You pay tax on income from all your savings and investments, whether they're in NZ or overseas. Your tax rate is based on your income.
Paying tax on investments and savings in NZ
All NZ citizens and residents pay either Resident Withholding Tax (RWT) or tax at the Prescribed Investor Rate (PIR) on income from savings and investments in New Zealand. You need to choose the correct tax rate or you could face an unexpected bill at the end of the tax year.
Tell your provider — that is, your bank, fund manager or financial advisor:
- your IRD number
- the tax rate you should pay, based on your income.
If you have a joint investment, you should use the tax rate of whoever earns the most.
Rates for RWT
If you earn:
- $14,000 or less, choose 10.5%
- between $14,001 to $48,000, choose 17.5%
- between $48,001 to $70,000, choose 30%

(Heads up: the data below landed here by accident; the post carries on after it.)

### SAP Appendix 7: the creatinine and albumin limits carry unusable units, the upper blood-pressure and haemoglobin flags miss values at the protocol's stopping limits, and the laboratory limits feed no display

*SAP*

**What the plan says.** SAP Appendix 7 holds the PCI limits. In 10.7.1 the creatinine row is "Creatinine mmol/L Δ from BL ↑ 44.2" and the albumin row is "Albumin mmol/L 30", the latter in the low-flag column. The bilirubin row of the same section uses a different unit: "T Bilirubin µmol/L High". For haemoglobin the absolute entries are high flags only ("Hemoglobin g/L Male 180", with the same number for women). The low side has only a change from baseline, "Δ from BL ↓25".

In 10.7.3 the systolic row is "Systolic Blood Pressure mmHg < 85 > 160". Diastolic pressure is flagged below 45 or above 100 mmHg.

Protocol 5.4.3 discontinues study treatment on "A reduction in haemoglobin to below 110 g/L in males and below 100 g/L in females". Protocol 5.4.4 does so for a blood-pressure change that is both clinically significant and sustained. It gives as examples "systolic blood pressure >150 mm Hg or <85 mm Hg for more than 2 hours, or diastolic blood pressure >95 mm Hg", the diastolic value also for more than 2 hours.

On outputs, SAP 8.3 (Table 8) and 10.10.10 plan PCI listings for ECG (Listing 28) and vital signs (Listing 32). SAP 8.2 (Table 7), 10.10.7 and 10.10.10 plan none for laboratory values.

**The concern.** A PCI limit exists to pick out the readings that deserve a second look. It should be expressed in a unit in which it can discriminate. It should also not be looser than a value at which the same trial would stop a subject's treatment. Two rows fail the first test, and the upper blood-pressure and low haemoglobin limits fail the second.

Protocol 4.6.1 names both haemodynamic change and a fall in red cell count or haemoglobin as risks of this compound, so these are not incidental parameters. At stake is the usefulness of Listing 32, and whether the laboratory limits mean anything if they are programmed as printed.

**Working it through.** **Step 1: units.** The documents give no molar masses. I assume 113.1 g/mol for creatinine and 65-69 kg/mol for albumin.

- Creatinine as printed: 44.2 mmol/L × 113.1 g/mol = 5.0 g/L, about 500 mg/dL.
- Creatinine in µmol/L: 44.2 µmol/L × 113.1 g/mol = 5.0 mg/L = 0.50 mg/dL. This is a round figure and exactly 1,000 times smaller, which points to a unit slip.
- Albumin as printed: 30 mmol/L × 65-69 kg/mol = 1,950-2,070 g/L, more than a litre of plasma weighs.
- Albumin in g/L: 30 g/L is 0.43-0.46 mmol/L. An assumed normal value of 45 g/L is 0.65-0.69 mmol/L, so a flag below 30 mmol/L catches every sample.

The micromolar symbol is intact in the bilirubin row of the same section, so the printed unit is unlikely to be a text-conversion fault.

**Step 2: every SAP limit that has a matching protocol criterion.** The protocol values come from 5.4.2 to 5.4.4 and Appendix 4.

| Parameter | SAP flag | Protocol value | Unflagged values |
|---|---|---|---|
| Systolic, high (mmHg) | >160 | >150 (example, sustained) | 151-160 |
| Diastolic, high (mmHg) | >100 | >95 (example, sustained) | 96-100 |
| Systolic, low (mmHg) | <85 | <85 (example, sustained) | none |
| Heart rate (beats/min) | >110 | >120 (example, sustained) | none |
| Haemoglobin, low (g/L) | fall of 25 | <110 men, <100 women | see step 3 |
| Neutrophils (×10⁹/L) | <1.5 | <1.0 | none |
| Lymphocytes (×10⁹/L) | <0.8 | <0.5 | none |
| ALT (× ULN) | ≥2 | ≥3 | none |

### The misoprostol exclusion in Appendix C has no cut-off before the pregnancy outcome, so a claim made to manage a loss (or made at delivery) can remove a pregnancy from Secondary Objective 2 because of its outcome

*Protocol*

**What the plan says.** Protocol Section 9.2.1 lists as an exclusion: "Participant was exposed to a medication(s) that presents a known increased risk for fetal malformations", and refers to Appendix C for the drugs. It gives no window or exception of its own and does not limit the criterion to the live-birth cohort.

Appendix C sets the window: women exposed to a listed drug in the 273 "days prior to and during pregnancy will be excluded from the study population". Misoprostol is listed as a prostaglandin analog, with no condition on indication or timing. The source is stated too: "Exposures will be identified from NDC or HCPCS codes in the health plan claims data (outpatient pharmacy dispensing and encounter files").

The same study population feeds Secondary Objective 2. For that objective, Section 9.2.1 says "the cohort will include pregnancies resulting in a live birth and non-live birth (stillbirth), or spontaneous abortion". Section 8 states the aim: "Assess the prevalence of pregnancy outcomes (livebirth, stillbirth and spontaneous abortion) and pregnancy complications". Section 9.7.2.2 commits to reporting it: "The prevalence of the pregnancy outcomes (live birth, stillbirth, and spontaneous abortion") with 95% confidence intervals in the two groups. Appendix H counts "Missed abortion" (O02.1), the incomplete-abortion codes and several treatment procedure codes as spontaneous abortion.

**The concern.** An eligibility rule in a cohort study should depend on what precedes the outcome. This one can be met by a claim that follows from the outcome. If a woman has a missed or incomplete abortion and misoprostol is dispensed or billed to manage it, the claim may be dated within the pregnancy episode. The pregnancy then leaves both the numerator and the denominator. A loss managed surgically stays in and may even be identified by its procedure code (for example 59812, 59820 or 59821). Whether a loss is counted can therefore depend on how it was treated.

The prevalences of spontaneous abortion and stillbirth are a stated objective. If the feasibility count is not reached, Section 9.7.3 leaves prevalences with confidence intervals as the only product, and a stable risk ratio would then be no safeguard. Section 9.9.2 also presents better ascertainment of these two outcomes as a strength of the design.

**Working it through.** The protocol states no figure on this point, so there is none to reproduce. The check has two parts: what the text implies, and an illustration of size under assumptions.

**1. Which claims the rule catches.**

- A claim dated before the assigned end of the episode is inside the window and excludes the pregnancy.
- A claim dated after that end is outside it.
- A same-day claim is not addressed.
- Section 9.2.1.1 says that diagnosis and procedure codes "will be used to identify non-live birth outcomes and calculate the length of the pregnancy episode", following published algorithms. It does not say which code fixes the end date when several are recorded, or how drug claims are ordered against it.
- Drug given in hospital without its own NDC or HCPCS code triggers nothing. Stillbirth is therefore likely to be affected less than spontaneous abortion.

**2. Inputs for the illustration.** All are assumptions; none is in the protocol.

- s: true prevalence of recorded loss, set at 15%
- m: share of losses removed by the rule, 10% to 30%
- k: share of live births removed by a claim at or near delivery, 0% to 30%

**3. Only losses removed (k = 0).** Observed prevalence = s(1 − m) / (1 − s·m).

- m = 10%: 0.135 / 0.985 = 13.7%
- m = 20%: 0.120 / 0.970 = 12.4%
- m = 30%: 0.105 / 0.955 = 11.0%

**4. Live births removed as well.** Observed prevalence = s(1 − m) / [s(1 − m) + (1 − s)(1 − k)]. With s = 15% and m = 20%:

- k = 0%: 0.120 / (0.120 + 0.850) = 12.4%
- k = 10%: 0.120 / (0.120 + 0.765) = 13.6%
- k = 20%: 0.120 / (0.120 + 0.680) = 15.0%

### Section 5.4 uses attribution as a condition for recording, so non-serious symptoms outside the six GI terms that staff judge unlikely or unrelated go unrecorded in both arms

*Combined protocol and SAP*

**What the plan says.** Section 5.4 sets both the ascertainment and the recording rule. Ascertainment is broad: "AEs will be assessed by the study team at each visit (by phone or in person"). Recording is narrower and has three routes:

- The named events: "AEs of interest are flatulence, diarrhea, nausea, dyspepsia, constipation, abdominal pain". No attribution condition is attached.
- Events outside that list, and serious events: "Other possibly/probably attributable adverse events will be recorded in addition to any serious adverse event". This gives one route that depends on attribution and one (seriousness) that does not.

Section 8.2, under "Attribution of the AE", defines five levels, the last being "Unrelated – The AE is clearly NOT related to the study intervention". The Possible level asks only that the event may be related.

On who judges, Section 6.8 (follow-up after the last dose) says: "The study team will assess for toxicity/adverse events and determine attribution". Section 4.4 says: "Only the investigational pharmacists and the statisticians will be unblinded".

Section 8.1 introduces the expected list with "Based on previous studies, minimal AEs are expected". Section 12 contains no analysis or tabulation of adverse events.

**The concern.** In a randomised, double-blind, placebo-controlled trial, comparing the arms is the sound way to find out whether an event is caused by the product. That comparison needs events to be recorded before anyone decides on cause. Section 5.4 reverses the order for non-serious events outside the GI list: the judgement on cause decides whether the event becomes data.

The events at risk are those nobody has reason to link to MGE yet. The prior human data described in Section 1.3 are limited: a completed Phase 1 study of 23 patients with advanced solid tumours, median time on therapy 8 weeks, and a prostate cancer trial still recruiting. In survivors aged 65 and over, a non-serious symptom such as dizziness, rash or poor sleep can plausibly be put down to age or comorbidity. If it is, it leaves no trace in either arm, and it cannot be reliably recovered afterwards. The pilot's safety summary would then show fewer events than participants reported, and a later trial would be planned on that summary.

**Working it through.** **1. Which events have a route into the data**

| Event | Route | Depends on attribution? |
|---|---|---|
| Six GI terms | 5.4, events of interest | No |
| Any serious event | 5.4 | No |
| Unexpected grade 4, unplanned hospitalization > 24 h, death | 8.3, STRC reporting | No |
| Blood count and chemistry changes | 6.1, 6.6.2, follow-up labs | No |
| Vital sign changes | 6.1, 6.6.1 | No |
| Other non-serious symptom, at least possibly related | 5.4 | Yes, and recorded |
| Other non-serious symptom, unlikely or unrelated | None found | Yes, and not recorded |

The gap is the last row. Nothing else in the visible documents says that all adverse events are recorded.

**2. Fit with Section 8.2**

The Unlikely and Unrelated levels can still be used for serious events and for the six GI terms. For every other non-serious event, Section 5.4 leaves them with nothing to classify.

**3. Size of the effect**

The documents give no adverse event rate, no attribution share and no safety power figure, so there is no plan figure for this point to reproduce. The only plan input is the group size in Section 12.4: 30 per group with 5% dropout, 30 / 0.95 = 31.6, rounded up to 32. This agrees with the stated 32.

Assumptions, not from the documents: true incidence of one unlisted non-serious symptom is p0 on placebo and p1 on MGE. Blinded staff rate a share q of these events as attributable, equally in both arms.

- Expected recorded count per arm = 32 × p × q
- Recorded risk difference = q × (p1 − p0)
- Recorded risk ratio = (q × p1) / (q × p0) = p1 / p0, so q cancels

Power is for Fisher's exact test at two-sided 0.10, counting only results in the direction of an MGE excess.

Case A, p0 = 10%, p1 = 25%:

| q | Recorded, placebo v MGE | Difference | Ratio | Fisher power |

- over $70,000, choose 33%.
If you don't give your provider your IRD number or let them know what tax rate they should use, they must tax your interest and investment income at 33%. If this rate isn't correct you could pay too much tax.
If you started your investment or savings account before 1 April 2010 and only gave your provider your IRD number, you'll pay 17.5% tax on your interest and investment income. If this rate is wrong, you might have to pay more tax at the end of the year.
Rates for PIR
If your investment is in a Portfolio Investment Entity (PIE) — for example managed funds like KiwiSaver — you pay tax at a different rate, known as PIR. Depending on your income, you pay between 10.5% and 28% tax.
How tax is collected
Your bank or financial provider deducts tax when they calculate the interest or dividends you've earned. This happens at least once a year. They pay the tax on your behalf to IRD and give you a statement of the tax you've paid in that financial year. They'll either:
- send the statement (IR15) to you, or
- ask you to log into your IRD account (My IR) and download it.